Racial Justice Act

Published 4:29 pm Tuesday, January 31, 2012

To the Editor:
As elected district attorney since 1995 and past president of the North Carolina Conference of District Attorneys, I offer the following truths into what has often been a debate full of half truths and untruths on the part of supporters of North Carolina’s 2009 “Racial Justice Act (RJA).”
North Carolina’s “RJA” directly opposes the centuries-old concept that justice should be blind. North Carolina’s Death Penalty laws consider only the facts of each case; while North Carolina’s 2009 “RJA” considers race only and specifically prohibits examining the facts.
The “RJA” makes us the only state to require the court to accept statistical racial percentages to decide who gets the death penalty rather than a life sentence. This directly violates constitutional law laid out by the U.S. Supreme Court since the 1987 case McCleskey v. Kemp. The “RJA” was enacted in 2009 without any Republican votes, because it belies its cynical title, “The Racial Justice Act.” Many believe instead of racial justice this statute is designed to discontinue the death penalty (defacto) across the state without expressly articulating this goal.  Some evidence to support this can be found in the fact that virtually all white convicted murderers on North Carolina’s death row have filed “RJA” petitions based on these statistical racial percentages.
Senate Bill 9 amends North Carolina’s “RJA” to bring us back into agreement with the other 49 states and the U.S. Supreme Court. The “RJA” wrongfully assumes North Carolina grand jurors, North Carolina judges; North Carolina district attorneys and assistant district attorneys; North Carolina trial juries; North Carolina law officers and apparently North Carolina citizens in general are racially biased.  Governor Perdue’s veto of Senate Bill 9 is in direct opposition to her constituents’ solid support of the death penalty in appropriate cases regardless of race.
Senate Bill 9 would require defendants now raising the issue of race in their respective capital cases to examine the facts of their particular cases rather than general statistical racial percentages of the type required under the RJA and disallowed by the U.S. Supreme Court since 1987.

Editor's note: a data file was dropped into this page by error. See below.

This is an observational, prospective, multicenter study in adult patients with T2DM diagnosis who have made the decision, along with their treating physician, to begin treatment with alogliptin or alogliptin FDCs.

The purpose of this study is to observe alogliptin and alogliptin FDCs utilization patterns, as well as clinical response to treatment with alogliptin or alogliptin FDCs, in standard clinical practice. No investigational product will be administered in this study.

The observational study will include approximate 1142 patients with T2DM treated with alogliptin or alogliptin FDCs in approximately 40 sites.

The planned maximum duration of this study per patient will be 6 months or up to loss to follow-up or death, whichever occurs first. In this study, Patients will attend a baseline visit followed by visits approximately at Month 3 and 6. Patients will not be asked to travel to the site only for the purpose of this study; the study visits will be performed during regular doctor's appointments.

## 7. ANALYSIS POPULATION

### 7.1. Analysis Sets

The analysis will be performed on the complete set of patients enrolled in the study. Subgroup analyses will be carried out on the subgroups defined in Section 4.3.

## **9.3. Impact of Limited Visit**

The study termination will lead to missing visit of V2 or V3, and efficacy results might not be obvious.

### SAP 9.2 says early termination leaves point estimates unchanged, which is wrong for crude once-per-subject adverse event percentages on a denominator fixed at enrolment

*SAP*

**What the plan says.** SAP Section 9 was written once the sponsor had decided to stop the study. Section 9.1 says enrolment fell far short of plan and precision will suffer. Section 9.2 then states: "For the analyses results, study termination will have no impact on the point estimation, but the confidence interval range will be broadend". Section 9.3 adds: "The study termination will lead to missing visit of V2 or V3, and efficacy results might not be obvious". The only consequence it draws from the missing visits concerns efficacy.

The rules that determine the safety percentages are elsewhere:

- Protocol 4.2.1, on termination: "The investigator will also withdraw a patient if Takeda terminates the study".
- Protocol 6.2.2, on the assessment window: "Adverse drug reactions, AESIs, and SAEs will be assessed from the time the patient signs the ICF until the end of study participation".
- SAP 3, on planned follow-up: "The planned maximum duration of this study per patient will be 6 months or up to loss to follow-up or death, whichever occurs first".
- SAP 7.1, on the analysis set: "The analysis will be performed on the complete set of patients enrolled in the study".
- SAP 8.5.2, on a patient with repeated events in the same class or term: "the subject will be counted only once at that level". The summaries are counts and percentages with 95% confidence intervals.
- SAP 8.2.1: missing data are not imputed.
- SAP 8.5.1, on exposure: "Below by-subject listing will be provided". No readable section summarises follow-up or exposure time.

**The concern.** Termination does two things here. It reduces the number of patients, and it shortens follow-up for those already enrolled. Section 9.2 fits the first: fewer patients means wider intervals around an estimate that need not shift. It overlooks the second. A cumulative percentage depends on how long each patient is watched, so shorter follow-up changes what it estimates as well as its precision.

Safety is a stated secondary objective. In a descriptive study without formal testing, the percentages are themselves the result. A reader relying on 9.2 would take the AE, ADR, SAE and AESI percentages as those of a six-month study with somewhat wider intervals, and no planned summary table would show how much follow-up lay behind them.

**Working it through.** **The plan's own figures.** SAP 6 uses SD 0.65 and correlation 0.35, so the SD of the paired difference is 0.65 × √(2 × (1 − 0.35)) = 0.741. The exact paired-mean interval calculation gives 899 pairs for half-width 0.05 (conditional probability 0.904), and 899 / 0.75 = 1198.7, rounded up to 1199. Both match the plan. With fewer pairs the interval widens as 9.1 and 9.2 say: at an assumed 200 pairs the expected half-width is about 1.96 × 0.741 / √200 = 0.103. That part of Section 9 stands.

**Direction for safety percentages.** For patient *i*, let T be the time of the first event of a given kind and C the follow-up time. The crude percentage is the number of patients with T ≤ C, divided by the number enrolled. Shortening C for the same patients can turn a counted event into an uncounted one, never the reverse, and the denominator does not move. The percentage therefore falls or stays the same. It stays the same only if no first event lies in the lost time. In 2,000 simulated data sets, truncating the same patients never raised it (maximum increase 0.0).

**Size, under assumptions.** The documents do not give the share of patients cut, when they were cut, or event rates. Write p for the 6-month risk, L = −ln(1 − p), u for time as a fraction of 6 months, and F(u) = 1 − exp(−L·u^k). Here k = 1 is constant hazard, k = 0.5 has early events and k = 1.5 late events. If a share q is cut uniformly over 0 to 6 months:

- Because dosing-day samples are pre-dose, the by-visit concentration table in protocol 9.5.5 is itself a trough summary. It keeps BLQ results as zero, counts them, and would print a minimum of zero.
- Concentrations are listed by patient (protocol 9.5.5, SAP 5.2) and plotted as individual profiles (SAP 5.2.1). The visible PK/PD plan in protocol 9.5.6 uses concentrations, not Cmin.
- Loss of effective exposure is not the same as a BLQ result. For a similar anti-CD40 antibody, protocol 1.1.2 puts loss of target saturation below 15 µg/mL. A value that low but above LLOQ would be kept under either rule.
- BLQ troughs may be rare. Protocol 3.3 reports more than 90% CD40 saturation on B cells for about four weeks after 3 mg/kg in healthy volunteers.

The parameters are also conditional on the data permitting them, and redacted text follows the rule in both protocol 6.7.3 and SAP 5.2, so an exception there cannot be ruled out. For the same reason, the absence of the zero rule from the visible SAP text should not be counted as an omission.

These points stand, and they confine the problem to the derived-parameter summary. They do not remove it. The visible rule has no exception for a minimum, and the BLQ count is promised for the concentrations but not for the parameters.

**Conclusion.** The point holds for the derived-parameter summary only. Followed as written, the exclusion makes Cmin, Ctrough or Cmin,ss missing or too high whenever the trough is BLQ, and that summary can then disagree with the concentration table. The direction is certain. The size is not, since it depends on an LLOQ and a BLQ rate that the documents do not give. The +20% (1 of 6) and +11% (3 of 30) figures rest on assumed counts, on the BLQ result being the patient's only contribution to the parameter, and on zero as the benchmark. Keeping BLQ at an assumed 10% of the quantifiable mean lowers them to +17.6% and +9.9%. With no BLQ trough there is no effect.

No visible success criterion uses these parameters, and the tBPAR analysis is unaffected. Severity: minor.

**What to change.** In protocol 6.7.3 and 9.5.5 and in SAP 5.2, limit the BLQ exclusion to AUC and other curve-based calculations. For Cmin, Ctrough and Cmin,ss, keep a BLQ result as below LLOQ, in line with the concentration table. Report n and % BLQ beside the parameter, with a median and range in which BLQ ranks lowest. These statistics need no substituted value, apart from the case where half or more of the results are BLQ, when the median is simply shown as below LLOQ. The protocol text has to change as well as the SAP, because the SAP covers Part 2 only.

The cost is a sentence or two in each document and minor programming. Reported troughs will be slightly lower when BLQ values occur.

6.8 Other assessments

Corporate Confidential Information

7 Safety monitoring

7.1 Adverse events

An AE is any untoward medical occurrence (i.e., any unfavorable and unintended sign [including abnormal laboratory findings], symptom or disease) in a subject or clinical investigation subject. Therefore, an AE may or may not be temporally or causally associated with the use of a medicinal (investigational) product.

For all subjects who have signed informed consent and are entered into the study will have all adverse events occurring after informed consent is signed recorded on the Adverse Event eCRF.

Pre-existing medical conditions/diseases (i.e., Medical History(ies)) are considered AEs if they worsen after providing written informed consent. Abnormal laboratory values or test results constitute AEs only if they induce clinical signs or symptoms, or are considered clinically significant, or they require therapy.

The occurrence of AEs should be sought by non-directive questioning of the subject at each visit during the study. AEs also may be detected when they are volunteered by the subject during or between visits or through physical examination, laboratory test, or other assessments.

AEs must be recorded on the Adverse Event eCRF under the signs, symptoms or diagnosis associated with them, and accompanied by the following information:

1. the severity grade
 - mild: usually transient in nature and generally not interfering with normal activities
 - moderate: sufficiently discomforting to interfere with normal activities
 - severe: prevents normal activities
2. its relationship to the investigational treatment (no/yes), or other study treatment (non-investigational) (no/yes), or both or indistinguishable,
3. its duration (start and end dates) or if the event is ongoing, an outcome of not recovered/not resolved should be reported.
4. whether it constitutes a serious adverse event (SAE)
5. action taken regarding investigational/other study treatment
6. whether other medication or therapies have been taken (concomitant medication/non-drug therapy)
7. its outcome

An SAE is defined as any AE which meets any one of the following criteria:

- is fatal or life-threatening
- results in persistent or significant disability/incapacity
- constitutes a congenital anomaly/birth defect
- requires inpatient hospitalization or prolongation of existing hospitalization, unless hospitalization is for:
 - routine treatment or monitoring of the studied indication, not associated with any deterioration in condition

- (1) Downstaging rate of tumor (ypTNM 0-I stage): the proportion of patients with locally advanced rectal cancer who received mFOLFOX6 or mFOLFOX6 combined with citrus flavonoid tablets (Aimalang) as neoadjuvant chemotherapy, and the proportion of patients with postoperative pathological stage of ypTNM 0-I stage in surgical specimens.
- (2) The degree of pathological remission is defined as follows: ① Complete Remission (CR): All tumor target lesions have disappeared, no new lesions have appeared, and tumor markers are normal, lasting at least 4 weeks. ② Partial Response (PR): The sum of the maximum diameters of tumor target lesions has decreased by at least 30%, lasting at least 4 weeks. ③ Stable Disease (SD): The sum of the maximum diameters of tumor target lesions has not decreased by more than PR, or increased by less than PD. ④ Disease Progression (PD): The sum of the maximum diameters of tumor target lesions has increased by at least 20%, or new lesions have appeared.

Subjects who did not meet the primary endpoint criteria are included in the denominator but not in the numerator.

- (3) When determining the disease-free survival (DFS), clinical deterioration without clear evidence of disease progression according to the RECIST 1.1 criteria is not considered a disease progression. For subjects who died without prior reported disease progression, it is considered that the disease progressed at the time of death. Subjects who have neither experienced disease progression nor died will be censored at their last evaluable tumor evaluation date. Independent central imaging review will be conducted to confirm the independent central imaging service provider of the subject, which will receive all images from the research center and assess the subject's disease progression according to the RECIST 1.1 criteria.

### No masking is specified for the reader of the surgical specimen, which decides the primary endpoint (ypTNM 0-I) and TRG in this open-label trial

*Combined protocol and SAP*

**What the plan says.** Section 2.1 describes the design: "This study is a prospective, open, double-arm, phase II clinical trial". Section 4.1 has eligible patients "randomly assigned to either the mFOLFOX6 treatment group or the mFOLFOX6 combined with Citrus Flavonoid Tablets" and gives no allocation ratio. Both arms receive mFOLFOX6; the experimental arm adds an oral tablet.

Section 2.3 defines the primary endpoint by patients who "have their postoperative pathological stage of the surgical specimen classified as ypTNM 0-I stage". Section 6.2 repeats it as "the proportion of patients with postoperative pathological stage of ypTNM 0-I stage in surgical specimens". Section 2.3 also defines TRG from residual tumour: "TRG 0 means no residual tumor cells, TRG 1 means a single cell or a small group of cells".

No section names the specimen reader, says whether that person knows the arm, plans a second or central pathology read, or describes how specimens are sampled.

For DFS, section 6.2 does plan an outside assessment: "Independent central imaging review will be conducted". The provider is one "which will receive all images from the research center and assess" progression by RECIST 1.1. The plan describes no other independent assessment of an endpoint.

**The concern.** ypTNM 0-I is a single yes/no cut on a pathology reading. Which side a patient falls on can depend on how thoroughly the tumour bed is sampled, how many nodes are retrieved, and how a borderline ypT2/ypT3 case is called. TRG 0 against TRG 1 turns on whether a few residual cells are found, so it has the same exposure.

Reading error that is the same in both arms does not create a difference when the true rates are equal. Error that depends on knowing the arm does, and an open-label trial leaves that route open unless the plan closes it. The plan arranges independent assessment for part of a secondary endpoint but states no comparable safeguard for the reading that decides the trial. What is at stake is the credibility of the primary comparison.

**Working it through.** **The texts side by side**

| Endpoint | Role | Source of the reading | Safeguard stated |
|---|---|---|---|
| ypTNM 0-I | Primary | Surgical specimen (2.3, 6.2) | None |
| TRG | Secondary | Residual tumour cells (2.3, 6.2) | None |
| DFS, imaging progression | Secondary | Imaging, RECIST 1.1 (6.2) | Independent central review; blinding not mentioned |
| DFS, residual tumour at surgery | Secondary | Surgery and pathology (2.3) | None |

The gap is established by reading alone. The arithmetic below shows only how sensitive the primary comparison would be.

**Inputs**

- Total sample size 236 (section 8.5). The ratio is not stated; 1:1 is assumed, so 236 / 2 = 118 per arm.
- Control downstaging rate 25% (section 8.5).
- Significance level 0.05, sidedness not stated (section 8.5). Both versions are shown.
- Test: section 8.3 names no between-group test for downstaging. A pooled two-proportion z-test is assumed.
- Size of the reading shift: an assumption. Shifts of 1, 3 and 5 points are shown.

In North Carolina any perceived statistical variances are due by law to the aggravating factors in each individual murder case (such as heinous, atrocious, or cruel). Indeed, when North Carolina’s death penalty murder cases are compared according to the statutory aggravating factors of each individual case, any perceived differences in racial percentages between blacks and whites disappear.
Finally, if the current “RJA” continues to be North Carolina law in death penalty cases in which it is invoked, there appears to be nothing which would prohibit defendants in non-capital criminal cases from attempting to prove “racial bias” in their respective cases with the same type of statistical racial percentages embraced by North Carolina’s “RJA,”and rejected by the U.S. Supreme Court since 1987, (McCleskey v. Kemp).
I urgently ask every member of the General Assembly, regardless of race or political party, to return the blindfold to North Carolina’s statue of Lady Justice by voting to override the governor’s veto of Senate Bill 9. Raw statistical racial percentages (some might say racial quotas) do not belong in our criminal court system, whether regarding death penalty analysis or any other criminal cases.
Let’s stay with the facts of each case and remain blind as to race.
– article submitted
by Jeff Hunt

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